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New fatigue research body to reduce truck crashes

18 February 2013

The Australian Government’s decision to fund a new Co-operative Research Centre for Alertness, Safety and Productivity has the potential to reduce the number of fatigue related truck crashes, the Chairman of the Australian Trucking Association, David Simon, said today.

On Saturday, the Prime Minister announced that the new CRC will receive $14.5 million.

Mr Simon said the ATA and the presidents of its member associations had briefed the Government on the importance of funding more research into driver fatigue.

“The need for more research was one of the issues we raised during our TruckWeek delegation program at Parliament House in August last year,” Mr Simon said.

“The Government’s decision recognises that addressing driver fatigue and alertness is vital for the trucking industry’s safety. Although the proportion of serious truck accidents caused by fatigue has halved, insurance industry figures show that fatigue still causes 10 per cent of serious truck crashes.

“We know that more than 80 per cent of major crashes caused by fatigue occur on the driver’s outbound journey within 500 kilometres of the point of departure. In other words, the vast majority of these accidents occur because drivers are fatigued when they start work.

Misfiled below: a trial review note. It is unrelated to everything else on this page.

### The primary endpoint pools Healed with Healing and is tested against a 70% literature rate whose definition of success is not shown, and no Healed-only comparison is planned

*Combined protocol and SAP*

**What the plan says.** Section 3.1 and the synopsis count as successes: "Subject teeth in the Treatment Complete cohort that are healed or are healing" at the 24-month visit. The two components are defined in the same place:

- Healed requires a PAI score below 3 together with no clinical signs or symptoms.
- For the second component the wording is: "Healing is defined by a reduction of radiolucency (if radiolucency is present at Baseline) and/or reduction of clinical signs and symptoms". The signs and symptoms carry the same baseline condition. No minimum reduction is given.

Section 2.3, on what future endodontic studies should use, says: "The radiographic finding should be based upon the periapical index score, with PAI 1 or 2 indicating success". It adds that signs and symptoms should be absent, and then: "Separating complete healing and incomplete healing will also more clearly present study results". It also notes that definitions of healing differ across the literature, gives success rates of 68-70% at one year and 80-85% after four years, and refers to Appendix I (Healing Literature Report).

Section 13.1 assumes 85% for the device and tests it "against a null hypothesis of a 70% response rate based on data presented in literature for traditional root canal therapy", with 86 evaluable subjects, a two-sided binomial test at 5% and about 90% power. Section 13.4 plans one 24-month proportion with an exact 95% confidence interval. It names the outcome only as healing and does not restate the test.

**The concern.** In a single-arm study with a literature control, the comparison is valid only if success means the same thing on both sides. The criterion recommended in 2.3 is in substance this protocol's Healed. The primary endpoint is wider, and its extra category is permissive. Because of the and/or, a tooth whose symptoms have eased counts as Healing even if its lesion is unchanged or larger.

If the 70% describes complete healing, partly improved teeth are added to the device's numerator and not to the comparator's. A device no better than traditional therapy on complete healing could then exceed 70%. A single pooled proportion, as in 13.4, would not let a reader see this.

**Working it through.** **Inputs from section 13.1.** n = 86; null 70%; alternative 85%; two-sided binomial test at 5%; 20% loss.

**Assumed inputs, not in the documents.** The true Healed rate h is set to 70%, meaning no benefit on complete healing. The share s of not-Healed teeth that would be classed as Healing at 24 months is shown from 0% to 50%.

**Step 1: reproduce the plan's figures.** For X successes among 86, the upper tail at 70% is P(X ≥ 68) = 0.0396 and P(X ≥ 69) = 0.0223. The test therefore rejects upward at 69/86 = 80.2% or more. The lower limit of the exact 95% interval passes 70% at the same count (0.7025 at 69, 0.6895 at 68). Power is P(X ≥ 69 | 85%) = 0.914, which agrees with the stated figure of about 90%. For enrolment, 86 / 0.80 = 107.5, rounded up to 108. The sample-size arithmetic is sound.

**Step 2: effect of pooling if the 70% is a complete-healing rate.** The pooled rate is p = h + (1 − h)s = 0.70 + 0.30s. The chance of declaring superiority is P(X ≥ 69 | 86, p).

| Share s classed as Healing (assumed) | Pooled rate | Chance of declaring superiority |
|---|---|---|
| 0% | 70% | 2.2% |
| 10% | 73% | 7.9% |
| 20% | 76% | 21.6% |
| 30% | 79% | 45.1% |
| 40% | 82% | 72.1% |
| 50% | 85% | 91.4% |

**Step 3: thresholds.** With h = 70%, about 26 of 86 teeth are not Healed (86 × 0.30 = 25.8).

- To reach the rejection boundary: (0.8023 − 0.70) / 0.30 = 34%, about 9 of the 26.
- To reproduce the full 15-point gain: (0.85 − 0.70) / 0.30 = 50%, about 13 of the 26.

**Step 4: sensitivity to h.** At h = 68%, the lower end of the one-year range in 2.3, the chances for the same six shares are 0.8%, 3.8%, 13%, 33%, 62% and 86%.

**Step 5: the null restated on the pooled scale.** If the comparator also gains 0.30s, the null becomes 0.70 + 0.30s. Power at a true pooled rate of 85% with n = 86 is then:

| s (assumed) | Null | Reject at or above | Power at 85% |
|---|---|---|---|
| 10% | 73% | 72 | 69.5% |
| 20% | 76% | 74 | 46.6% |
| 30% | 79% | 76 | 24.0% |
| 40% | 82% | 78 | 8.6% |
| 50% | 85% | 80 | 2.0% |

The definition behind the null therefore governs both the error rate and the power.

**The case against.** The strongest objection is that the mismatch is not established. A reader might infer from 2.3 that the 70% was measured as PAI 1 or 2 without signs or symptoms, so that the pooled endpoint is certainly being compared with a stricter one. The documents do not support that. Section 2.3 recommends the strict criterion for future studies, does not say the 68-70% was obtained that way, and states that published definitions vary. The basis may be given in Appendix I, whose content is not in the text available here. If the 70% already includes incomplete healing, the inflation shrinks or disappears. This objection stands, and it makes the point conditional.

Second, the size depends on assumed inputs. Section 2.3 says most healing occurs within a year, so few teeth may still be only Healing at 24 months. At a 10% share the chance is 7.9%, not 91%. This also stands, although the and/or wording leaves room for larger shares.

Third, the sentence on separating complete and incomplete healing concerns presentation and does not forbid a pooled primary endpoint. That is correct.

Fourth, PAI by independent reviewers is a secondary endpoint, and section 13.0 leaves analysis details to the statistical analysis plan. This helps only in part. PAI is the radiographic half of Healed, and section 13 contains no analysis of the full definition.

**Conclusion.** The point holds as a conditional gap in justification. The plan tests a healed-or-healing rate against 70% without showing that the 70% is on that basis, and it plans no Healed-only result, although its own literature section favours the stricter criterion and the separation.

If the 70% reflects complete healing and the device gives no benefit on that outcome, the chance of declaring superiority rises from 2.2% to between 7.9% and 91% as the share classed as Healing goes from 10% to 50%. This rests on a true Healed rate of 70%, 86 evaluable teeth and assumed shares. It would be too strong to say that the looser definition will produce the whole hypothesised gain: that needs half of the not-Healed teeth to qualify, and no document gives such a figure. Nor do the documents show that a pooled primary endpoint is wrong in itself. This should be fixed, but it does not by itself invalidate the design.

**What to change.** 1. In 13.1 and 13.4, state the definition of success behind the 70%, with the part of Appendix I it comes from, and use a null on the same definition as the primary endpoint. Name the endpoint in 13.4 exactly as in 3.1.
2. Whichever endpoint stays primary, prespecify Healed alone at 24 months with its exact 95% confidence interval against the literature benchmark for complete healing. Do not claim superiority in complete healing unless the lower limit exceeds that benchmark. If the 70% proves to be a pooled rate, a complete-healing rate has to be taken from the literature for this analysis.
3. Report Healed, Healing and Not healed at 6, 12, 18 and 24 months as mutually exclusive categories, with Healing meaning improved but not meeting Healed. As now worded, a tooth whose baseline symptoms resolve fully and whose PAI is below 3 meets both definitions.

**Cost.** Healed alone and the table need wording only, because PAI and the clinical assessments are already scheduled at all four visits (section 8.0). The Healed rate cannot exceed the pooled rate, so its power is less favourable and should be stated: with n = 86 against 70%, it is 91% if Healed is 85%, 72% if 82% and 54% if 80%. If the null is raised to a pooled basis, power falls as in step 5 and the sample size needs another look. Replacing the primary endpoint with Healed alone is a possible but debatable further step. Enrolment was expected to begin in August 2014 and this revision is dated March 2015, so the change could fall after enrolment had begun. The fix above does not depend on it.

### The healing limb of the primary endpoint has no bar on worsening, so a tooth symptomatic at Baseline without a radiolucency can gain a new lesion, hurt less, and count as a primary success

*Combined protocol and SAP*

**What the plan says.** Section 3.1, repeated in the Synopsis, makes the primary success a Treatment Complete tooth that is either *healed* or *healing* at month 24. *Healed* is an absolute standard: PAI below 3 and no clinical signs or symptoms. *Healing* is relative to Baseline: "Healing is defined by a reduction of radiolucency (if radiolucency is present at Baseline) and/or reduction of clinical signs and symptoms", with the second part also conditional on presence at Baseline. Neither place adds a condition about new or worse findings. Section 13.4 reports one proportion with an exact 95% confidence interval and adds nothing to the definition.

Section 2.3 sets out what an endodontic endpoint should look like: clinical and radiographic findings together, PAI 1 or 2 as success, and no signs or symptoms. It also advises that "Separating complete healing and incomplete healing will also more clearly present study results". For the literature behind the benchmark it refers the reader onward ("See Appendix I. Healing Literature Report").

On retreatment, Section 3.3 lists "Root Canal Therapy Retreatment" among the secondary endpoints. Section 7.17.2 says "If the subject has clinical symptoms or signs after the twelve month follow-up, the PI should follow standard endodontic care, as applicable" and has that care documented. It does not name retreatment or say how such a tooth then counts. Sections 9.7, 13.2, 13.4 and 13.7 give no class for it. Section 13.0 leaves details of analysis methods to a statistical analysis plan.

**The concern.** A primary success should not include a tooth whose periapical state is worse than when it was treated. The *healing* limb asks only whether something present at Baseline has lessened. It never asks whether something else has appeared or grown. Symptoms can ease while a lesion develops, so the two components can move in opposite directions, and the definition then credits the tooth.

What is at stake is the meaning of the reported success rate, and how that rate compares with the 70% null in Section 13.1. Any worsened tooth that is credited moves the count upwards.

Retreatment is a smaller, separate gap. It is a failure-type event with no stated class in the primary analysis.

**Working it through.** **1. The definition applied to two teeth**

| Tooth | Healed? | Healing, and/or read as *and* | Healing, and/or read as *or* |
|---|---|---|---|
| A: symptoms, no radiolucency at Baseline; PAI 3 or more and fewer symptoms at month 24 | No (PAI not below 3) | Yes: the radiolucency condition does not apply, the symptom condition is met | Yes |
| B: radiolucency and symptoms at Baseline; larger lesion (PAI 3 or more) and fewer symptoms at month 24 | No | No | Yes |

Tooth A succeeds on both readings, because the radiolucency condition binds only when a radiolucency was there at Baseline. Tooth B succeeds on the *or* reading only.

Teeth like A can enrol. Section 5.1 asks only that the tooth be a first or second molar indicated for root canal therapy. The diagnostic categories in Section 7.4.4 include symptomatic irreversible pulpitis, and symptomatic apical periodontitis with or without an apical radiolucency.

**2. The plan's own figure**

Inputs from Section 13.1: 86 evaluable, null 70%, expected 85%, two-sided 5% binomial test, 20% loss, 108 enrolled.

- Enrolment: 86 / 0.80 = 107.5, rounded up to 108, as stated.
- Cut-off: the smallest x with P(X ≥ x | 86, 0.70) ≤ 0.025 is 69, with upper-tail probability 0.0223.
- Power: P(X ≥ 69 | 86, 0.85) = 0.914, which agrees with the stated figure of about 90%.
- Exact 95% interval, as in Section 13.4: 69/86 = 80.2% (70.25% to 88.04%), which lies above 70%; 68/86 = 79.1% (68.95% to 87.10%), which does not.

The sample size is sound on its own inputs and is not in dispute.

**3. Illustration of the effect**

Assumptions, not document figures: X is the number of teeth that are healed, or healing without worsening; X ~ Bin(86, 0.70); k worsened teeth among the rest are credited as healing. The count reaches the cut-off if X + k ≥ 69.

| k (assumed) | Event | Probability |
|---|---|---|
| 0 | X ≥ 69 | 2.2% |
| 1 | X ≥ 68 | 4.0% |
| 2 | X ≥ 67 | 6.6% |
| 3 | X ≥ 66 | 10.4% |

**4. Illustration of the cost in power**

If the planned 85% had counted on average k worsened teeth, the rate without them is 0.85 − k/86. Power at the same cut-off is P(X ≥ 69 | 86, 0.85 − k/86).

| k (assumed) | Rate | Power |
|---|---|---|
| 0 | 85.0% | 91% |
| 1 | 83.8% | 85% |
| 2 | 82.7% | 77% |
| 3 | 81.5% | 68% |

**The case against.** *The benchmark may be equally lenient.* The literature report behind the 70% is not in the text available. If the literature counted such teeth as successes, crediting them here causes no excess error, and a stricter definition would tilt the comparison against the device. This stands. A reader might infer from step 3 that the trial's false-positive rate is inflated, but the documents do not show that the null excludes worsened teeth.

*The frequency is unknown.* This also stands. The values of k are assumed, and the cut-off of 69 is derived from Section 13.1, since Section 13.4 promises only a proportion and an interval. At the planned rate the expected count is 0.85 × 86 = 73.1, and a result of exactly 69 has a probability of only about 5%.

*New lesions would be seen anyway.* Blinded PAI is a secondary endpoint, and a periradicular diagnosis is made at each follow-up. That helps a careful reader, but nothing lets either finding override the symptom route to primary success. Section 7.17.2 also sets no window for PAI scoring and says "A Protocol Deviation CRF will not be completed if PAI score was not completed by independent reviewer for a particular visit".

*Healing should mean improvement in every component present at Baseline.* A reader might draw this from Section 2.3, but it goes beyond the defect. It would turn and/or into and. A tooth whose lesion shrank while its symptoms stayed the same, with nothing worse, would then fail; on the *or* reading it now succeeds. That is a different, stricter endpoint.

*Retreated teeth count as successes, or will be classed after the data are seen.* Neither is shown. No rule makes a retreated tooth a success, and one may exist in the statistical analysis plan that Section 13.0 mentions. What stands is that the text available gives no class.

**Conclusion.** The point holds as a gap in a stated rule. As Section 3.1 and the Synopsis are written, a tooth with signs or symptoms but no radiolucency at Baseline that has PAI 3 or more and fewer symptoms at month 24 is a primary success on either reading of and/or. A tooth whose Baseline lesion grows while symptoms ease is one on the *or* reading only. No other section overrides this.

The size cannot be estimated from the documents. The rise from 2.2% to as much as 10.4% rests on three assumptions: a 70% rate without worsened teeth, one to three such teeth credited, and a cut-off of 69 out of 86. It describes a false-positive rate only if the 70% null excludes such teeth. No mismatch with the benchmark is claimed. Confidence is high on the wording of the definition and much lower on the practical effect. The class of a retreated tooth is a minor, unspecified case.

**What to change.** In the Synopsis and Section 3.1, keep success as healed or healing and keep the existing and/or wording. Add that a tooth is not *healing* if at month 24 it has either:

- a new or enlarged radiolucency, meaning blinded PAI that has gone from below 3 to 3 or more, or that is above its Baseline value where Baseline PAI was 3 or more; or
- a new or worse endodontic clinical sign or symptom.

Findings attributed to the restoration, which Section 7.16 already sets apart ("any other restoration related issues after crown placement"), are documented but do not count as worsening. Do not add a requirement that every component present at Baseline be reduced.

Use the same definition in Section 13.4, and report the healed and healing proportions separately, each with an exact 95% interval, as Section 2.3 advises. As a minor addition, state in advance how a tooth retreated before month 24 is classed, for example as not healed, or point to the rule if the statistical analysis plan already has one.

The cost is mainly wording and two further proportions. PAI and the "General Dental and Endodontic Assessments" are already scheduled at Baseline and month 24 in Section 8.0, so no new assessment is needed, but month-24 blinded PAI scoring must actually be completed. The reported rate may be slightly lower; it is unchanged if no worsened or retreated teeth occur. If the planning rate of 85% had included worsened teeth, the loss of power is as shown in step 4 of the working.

“Clearly, there needs to be more research into fitness for duty and especially into sleep disorders such as sleep apnoea, a condition that can increase the risk of crashing by two to seven times.

“Recent research has shown that more than 40 per cent of truck drivers could have sleep apnoea. Only 12 per cent would detect as positive on the test used in truck driver medicals.

“In 2009, the ATA recommended to the National Transport Commission that the driver medical standards should include a better test for sleep apnoea. The NTC did not take up our recommendation on the grounds that it belonged in a fitness for duty standard.

“The development of this standard and a better test needs to be on the NTC’s work program, with the new CRC working up better methods for assessing sleep disorders and better treatments tailored to each individual.

“Drivers who are diagnosed with sleep apnoea and treated can continue to work, they are safer on the road, and they say their quality of life is much better.

“As well as thanking the Government, I would like to congratulate Anthony Williams, the interim CEO of the CRC and the many organisations contributing to it,” Mr Simon said.